Speculation abounded last week after actress Renée Zellweger appeared at a Hollywood event with what some called a radically altered appearance. Amid the rumors of dramatic plastic surgery, Zellweger told People magazine she was “glad” people noticed her new look, which she attributed to eating right and relaxing, sidestepping the debate over women and aging in the public eye:
“I’m glad folks think I look different! I’m living a different, happy, more fulfilling life, and I’m thrilled that perhaps it shows,” Zellweger, 45, says of the attention she received after an appearance at the Elle Women in Hollywood Awards in Beverly Hills on Monday.
Calling the conversation about her appearance “silly,” she says she is choosing to address it because “it seems the folks who come digging around for some nefarious truth which doesn’t exist won’t get off my porch until I answer the door.”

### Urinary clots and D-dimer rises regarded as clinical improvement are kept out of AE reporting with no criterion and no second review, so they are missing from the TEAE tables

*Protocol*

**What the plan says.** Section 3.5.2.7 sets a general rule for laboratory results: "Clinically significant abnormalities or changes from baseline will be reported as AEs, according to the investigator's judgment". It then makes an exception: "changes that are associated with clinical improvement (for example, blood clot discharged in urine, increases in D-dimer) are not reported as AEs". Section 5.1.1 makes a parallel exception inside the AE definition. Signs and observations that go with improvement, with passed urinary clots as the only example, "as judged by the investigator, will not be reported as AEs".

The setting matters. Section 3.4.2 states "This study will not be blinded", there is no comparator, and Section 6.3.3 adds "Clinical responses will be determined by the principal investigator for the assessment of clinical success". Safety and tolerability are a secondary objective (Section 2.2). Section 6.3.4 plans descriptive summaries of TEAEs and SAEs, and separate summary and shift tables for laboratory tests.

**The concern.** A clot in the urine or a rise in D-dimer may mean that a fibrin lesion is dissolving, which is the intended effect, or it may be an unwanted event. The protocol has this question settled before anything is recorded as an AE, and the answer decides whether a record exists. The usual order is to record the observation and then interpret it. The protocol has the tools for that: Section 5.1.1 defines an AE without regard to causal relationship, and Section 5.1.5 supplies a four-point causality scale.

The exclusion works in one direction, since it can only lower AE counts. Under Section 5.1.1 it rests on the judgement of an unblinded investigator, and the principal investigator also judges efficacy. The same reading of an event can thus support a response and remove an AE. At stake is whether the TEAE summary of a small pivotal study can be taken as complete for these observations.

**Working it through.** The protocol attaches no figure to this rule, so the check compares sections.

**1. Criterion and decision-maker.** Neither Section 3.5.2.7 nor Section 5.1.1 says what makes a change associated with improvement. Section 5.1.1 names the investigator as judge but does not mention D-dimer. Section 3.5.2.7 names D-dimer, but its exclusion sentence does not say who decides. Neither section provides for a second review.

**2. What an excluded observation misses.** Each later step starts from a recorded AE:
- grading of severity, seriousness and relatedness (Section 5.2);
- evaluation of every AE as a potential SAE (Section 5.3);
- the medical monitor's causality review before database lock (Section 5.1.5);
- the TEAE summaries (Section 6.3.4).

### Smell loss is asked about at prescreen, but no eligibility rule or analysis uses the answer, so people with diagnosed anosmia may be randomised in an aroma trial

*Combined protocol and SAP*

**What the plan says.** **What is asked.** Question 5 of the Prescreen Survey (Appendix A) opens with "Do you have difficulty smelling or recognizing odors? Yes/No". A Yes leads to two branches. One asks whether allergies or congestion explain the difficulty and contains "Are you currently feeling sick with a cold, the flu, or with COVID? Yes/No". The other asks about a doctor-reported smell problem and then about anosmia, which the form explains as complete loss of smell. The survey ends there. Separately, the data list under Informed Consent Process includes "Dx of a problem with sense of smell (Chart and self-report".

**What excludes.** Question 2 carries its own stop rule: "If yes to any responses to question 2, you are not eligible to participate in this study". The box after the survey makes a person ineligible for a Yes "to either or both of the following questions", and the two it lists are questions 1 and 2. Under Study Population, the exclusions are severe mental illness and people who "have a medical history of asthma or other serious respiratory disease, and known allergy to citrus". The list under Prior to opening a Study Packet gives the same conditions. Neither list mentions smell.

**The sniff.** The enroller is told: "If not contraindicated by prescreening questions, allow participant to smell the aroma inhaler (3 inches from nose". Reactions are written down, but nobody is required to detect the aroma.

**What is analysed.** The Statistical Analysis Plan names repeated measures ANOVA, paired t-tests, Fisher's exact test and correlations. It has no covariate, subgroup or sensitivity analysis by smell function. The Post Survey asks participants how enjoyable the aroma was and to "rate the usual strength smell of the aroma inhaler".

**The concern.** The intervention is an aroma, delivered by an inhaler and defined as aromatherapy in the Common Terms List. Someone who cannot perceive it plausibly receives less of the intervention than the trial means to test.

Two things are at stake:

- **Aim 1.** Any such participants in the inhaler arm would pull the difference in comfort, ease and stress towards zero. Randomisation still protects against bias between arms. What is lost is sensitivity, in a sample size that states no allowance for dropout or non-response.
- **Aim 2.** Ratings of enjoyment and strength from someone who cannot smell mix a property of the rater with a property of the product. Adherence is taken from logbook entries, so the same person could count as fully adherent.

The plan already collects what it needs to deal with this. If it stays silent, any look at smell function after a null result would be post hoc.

A legend of the stage, actress Sarah Bernhardt was scrutinized in the press as she passed the age of 40. By 1905, Bernhardt was described by one paper as having “marriageable granddaughters”—how was a woman of her age to remain youthful for the public? With a great deal of work, it seems—the San Francisco Chronicle devoted an entire page to Bernhardt’s self-devised methods for turning back the clock:
Sarah Bernhardt’s battle with her aging neck is worthy of an epic poem. She tried successively every known device and invented several new ones as she went along. First she neglected the signs of approaching age as every woman does, then she began dabbling with astringent lotions.
Adhesive plaster made especially in a flesh-colored tint was cut into strips about three inches long. The sagging skin of the throat was drawn back and covered with the plaster, which held it taught. But soon the remedy worked more harm than good, and for a time a pink elastic collar was made to hold the artist’s neck in shape. This elastic was covered with a jeweled dog collar, with a wide ribbon or tulle band and bow.